Dear Fred,

In last week's "Chart Beat Chat," there were questions about Madonna's No. 1s on Billboard's Dance Music/Club Play chart and who has the most No. 1s on all the charts. You had your list, but where does my favorite singer George Strait fit in the record books? Does he not have more No. 1 songs than anybody in any music genre? Did he not surpass Conway Twitty and receive an award from the Country Music Association (CMA) for that accomplishment?

Please set me "Strait."

Randy S. Smith
Pulaski, N.Y.

Dear Randy,

George Strait is almost certain to surpass Conway Twitty's record of 40 No. 1 hits on Billboard's Hot Country Singles & Tracks chart, but he hasn't done it yet. His most recent chart-topper, "She'll Leave You With a Smile," was his 38th No. 1 there. "Smile" spent two weeks in pole position in December 2002-January 2003.

Strait is tied with Merle Haggard in second place among artists with the most country No. 1 hits. Ronnie Milsap is in third place with 35.

Even though CMA gave Strait an award for having 50 No. 1s, you might want to check what the organization's source was, as it wasn't Billboard's country chart.


Dear Fred,

Two weeks ago Derek Goss brought up [the subject of] No. 1 songs that fell off the chart quickly. The previous record for fewest weeks in the top-40 for a No. 1 song was eight weeks held by "I'm Telling You Now" by Freddie & the Dreamers and "I'm Henry VIII, I Am" by Herman's Hermits.

I thought I'd add that the [record for the] quickest drop off the Hot 100 after hitting No. 1 is held by three songs. They all fell off the chart four weeks after hitting No. 1. They are "Rock Me Gently" by Andy Kim, "Nothing From Nothing" by Billy Preston and "Before the Next Teardrop Falls" by Freddy Fender.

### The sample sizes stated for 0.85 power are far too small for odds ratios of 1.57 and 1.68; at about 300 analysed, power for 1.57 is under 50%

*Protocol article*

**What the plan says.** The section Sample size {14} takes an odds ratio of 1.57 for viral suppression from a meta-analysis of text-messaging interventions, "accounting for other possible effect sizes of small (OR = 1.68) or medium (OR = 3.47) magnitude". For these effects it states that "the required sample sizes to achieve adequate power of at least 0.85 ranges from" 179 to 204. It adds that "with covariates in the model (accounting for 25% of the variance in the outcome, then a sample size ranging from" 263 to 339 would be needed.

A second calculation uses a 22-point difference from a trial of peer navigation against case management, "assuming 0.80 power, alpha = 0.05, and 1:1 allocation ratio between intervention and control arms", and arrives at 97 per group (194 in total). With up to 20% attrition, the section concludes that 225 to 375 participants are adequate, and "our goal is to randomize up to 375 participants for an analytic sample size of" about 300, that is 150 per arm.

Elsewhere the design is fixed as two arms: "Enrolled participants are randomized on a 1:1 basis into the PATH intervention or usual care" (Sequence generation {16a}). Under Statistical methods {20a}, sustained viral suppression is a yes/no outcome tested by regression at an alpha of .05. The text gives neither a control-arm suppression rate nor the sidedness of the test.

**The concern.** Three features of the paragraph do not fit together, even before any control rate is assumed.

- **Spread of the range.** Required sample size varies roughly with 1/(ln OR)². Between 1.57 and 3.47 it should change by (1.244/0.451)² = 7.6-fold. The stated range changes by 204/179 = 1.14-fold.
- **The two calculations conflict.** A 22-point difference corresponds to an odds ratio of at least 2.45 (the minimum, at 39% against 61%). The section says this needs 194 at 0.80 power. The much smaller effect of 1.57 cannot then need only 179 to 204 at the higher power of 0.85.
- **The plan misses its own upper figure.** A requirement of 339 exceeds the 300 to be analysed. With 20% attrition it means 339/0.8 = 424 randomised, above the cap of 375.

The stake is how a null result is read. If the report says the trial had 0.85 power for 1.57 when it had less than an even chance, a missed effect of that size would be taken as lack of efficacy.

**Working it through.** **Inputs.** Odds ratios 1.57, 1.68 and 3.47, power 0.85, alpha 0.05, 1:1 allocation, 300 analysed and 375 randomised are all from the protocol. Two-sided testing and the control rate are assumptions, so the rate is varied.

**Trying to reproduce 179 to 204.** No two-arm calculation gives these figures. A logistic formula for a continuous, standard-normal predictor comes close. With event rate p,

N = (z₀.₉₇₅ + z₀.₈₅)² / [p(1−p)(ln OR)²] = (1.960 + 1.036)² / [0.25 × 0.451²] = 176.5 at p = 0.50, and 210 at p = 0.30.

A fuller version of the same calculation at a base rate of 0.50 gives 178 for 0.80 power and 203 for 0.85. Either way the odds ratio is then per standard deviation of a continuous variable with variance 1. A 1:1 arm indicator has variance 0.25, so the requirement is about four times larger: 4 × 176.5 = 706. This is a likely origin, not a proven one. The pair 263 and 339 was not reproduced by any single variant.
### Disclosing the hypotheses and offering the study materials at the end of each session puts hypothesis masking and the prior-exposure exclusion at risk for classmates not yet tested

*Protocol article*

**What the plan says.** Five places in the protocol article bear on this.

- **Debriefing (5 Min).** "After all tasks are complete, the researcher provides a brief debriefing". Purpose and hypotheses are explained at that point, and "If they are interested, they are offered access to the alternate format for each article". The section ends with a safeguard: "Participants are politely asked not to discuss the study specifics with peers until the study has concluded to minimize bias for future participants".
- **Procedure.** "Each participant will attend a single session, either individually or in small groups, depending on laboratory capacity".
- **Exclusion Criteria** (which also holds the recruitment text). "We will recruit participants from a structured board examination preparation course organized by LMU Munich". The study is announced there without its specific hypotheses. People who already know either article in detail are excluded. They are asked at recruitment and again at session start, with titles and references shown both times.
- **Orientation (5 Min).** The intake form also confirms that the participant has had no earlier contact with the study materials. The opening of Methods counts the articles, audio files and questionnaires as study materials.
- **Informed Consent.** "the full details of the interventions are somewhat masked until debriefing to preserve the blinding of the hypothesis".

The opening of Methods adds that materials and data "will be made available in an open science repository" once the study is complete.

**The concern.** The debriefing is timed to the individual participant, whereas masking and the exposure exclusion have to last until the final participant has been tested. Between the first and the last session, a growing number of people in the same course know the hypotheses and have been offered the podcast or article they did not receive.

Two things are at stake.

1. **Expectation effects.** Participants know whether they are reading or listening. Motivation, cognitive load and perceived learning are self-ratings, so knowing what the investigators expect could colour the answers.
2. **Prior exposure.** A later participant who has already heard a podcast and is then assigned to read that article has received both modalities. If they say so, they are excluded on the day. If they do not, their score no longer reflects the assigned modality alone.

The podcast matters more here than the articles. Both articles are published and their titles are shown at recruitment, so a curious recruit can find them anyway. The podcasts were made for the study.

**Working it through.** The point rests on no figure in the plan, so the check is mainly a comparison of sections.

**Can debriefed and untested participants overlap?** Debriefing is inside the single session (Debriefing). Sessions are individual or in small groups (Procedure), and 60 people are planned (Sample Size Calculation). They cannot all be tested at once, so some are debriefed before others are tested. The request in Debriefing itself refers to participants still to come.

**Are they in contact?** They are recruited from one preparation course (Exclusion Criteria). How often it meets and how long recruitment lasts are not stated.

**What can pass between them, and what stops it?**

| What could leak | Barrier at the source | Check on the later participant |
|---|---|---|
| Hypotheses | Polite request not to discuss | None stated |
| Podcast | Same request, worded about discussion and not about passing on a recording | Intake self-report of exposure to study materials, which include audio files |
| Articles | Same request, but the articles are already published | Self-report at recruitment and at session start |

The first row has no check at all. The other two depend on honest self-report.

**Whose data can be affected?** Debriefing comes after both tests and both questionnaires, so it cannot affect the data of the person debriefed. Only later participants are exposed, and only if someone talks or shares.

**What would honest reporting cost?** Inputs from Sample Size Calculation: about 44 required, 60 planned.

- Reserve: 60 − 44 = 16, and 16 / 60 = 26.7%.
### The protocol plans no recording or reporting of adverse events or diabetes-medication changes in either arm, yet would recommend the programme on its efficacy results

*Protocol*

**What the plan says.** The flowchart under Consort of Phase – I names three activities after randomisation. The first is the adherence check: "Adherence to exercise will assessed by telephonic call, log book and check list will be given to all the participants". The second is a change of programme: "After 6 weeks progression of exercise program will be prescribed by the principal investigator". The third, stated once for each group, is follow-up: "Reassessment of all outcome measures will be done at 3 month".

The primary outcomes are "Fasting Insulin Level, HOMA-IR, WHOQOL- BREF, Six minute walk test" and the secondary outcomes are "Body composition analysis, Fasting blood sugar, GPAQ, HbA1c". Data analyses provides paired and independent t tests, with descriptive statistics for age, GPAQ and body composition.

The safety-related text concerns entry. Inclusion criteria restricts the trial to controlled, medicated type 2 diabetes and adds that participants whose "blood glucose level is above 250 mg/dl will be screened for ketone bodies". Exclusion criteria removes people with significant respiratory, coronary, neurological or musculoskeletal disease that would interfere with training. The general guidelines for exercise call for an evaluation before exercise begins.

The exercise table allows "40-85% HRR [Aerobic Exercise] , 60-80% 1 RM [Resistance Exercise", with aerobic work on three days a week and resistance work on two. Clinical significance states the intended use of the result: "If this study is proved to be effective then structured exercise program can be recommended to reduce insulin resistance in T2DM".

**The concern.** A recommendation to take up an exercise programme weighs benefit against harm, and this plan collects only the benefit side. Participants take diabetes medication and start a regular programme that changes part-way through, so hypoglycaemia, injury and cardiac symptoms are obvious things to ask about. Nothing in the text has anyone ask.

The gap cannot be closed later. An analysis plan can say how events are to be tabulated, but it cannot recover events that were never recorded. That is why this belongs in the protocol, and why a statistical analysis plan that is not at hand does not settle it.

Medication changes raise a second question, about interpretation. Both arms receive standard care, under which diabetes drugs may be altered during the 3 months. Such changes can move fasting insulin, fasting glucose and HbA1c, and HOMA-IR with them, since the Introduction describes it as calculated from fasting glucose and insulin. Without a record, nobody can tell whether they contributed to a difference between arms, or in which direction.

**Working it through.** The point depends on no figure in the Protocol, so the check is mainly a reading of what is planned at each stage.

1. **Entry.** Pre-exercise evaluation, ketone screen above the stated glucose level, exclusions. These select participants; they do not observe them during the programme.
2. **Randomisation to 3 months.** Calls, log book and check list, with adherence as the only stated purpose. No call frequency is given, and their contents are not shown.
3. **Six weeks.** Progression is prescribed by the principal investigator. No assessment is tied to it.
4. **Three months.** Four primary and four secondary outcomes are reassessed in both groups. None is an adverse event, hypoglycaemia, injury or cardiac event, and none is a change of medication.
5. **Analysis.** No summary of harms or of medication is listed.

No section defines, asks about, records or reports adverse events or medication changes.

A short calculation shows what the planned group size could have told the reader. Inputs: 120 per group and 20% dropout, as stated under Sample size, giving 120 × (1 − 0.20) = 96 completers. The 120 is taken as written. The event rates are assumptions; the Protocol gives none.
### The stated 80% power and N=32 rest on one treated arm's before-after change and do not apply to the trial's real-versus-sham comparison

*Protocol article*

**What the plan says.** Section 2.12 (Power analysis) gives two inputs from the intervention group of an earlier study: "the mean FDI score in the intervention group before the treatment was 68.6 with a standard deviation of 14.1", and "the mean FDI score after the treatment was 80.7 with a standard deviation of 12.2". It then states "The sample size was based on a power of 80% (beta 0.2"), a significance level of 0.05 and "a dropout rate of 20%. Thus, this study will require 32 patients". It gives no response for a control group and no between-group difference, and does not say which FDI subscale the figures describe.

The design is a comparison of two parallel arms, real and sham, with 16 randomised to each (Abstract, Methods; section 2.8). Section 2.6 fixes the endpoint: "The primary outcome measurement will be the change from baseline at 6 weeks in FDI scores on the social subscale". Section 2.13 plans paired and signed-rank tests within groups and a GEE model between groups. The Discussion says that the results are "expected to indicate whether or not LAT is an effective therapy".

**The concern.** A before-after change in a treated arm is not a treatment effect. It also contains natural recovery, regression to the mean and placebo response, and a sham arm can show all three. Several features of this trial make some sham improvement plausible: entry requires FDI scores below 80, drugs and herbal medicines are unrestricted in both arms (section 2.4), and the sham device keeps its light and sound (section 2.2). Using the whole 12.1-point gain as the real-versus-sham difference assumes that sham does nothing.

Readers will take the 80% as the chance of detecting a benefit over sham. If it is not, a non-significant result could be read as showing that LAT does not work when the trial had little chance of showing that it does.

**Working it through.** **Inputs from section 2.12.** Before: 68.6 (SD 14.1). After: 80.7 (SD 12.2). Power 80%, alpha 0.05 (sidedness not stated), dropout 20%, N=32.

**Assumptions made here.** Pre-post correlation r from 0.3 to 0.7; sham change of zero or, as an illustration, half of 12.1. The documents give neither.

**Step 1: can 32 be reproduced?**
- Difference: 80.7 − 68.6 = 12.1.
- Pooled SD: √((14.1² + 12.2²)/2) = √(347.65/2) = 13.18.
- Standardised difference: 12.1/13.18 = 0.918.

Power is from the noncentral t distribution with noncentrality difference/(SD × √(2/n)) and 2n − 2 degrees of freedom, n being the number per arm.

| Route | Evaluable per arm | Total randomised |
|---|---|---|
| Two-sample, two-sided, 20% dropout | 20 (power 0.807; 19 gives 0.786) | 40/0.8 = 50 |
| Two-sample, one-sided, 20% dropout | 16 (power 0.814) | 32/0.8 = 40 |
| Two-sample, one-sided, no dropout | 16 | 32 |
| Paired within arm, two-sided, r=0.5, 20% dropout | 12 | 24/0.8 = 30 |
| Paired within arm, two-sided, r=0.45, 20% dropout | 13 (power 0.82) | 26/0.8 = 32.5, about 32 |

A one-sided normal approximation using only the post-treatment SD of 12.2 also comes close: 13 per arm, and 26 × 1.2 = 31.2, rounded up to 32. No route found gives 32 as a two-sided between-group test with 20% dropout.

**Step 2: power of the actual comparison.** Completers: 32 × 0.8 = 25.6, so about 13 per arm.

Several No. 1 songs from late 1974 through early 1975 fell out of the top-40 three weeks after hitting No. 1. I must point out at that time radio often dropped songs from their rotation as soon as they peaked. So it wasn't that the songs burned out quickly. It's safe to say Clay [Aiken] suffered a similar fate [with "This Is the Night"].

The No. 1 song that spent the fewest weeks in the top-10 was "Whatever Gets You Thru the Night" by John Lennon (three weeks).

Richard K. Rogers
Brooklyn, N.Y.

Dear Richard,

Thanks for keeping track of all these dubious achievements!


Hi Fred,

I have two questions. First, who is the original artist of the song "Alive" that was performed by A.J. Melendez on "American Juniors" (I still say he should've made the group)?

Also, do you know if another Madonna single will be released from the "American Life" album? I still can't believe "Hollywood" failed to reach the Hot 100. What are your thoughts as to why radio has suddenly turned against her?

J.D. Wine
Chambersburg, Pa.

Dear J.D.,

Like many of the American Juniors' songs, "Alive" was originally recorded by S Club 7. The group's greatest hits collection, titled "Best," also includes "Have You Ever," "Bring the House Down," "Reach" and "Never Had a Dream Come True," all songs performed by the American Juniors.

Not that you suggested it, but I know many Madonna fans feel there is a conspiracy against her at radio. I'm not sure that's true, but it's fair to say that after the album's title track, "American Life," turned in a mid-chart performance, radio was reluctant to jump on the follow-up. Normally, a Madonna song released as a commercial single sells enough copies to chart on the Hot 100, but "Hollywood" didn't, so the blame is not all to be placed at radio's door.

As for a third single, if it were up to me, I would go with something downtempo this time, so my choice would be either "Love Profusion" or "Nothing Fails," although I personally prefer "Intervention." As far as I know, there will be a third single, and we should have official word of what it is any day now.